National Prescription Drug Take Back Day

On Saturday, April 28, 2018 – 10AM to 2PM local time, communities will team up with law enforcement to host the next National Prescription Drug Take-Back Day. You can call the Drug Enforcement Agency’s (DEA’s) Registration Call Center at 1-800-882-9539 or check the DEA’s website for collection sites in your area. The website will be continuously updated with new take-back locations.

Consumers may also continue to utilize the guidelines How to Dispose of Unused Medicines as posted by the FDA if they are not able to attend a scheduled Take-Back Day.

DEA began hosting National Prescription Drug Take-Back events in 2010. At the previous 14 Take-Back Day events, millions of pounds of unwanted, unneeded or expired medications were surrendered for safe and proper disposal.

At the last Take-Back Day in October 2017 over 5,300 sites spread across the nation collected unwanted medications totaling over 900,000 pounds (456 tons). The disposal service is free and anonymous for consumers, with no questions asked. Keep in mind that needles, sharps, asthma inhalers, mercury thermometers, iodine-containing medications, and illicit drugs (including marijuana which is still a schedule 1 drug under federal law) are not accepted at the drop box.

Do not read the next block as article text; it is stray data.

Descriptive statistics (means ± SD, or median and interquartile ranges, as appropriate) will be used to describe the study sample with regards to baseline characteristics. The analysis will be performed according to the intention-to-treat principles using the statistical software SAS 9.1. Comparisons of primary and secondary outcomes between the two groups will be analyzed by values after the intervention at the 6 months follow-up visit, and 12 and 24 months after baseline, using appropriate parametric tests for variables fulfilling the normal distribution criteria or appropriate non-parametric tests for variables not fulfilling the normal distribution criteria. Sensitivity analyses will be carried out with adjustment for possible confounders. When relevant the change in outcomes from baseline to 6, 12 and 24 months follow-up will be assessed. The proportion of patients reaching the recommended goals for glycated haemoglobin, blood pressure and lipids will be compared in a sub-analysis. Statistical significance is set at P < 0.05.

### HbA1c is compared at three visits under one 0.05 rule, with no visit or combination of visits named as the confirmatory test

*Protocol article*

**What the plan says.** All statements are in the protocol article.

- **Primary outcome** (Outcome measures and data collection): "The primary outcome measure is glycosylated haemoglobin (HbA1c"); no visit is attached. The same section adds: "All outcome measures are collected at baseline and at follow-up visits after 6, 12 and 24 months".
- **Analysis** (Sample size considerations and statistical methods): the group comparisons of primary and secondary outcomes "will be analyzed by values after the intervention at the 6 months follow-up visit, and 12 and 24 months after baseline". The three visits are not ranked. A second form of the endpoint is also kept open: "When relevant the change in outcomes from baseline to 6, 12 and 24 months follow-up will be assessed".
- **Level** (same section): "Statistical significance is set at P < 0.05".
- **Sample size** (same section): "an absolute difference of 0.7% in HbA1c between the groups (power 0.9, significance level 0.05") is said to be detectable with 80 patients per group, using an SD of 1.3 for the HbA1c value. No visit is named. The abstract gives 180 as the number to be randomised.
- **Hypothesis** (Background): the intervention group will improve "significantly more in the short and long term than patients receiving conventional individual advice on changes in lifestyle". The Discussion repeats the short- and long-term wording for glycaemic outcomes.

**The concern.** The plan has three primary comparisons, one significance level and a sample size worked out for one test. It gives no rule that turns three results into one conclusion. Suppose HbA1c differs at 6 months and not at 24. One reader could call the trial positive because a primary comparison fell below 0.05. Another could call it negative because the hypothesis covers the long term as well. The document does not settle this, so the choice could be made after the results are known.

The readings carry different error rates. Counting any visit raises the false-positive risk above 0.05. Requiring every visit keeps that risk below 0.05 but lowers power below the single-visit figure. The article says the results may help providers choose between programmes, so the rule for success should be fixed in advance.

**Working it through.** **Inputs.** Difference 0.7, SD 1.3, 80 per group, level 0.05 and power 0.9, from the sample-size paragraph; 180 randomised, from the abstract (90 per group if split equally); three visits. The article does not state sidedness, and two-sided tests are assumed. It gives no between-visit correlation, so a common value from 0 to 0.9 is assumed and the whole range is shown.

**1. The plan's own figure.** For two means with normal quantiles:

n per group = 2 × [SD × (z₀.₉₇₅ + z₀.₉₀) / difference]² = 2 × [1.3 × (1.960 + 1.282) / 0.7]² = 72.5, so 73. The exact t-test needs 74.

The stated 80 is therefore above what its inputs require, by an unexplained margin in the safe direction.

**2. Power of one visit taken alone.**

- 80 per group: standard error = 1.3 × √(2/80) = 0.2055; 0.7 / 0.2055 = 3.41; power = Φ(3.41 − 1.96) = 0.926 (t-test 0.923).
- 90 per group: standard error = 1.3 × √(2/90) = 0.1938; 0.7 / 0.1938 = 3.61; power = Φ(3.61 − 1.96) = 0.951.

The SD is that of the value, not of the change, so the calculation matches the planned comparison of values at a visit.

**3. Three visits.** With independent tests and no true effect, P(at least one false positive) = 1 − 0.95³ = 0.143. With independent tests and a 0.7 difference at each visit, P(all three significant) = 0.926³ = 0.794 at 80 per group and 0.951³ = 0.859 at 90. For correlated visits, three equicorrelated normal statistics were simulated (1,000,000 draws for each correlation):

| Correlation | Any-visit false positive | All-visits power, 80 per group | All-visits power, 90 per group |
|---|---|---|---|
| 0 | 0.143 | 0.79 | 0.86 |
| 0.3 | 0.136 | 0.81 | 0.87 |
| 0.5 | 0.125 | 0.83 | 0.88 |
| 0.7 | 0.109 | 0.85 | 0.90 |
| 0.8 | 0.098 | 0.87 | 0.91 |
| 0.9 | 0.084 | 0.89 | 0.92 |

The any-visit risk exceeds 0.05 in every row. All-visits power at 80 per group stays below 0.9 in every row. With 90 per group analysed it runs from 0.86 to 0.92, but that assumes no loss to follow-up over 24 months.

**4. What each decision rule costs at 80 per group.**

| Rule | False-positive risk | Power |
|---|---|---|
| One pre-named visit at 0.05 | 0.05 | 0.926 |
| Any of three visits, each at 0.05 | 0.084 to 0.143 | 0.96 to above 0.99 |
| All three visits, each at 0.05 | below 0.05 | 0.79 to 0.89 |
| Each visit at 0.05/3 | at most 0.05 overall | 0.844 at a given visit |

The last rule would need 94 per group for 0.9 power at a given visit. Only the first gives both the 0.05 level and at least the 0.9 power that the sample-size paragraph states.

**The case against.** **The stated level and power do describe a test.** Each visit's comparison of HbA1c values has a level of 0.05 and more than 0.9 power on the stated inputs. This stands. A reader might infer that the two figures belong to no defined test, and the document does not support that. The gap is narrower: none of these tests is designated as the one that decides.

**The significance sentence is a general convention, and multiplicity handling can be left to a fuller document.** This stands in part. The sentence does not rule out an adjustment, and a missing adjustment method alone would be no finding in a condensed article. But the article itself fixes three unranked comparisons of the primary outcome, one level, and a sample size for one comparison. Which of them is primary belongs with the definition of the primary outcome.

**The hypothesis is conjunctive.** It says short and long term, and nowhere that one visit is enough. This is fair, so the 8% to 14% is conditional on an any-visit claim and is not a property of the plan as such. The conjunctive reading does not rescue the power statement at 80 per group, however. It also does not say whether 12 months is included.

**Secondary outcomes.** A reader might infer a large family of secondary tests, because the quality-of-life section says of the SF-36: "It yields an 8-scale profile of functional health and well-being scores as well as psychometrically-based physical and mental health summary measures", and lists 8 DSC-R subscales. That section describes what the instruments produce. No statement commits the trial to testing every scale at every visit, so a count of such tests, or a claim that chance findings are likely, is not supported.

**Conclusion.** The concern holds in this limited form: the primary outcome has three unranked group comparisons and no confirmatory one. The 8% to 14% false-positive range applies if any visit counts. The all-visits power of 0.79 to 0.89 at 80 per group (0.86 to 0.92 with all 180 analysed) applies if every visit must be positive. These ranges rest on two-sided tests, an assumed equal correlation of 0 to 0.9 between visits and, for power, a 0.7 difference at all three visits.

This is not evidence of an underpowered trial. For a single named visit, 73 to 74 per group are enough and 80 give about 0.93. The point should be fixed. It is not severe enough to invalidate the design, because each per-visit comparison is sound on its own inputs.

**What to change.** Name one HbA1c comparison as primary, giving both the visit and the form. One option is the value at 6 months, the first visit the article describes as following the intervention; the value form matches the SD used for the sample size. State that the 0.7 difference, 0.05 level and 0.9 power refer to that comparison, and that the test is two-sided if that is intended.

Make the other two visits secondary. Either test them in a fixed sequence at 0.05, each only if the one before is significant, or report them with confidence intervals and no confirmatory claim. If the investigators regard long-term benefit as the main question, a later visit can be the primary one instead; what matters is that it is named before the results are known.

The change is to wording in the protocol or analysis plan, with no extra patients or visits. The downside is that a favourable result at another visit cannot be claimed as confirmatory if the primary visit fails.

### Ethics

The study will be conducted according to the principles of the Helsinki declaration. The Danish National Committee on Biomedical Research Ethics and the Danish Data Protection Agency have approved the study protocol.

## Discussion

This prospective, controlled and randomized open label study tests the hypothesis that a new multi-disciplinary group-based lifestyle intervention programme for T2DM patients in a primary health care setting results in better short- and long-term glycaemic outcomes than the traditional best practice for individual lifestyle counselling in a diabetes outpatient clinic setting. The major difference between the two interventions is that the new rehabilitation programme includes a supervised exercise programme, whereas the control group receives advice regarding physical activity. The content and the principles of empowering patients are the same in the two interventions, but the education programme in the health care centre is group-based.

Opioid abuse is at epidemic levels in the U.S., and a top public health concern. The DEA’s “Take-Back” initiative is one of several strategies to reduce prescription drug abuse and diversion in the nation. Additional strategies include education of health care providers, patients, parents and youth; establishing prescription drug monitoring programs in all 50 states; and increased enforcement to address illicit methods of prescription drug diversion. In 2018, the U.S. government allotted $4.6 billion in the federal budget towards the expanding opioid crisis.

The DEA’s Take Back Day events provide an opportunity for Americans to prevent drug addiction and overdose deaths.  To find a collection site near you, please click here.

RMV Changes to the MA State Markings Regulation 540 CMR 2:22

There has been a change to the Massachusetts State Markings Regulation 540 CMR 2:22 (regulation text below) that will take effect on September 1, 2018 for all commercial motor vehicles that weigh 10,001 lbs. or more used in Intrastate commerce. The RMV changes could affect customers that are written on a Massachusetts Auto Policy class 30 such as plumbers, carpenters, electrician, etc.

The updated regulation affects the type and placement of vehicle markings and will also require any vehicle used in intrastate commerce to have a US DOT number. Affected vehicles include those that are:

  • Engaged in intrastate commerce having a gross vehicle weight rating or gross combination weight rating of 10,001 or more pounds; or
  • Used in the transportation of hazardous materials in a quantity requiring placarding; or
  • Designed to transport more than 15 passengers including the driver, used in intrastate commerce in Massachusetts.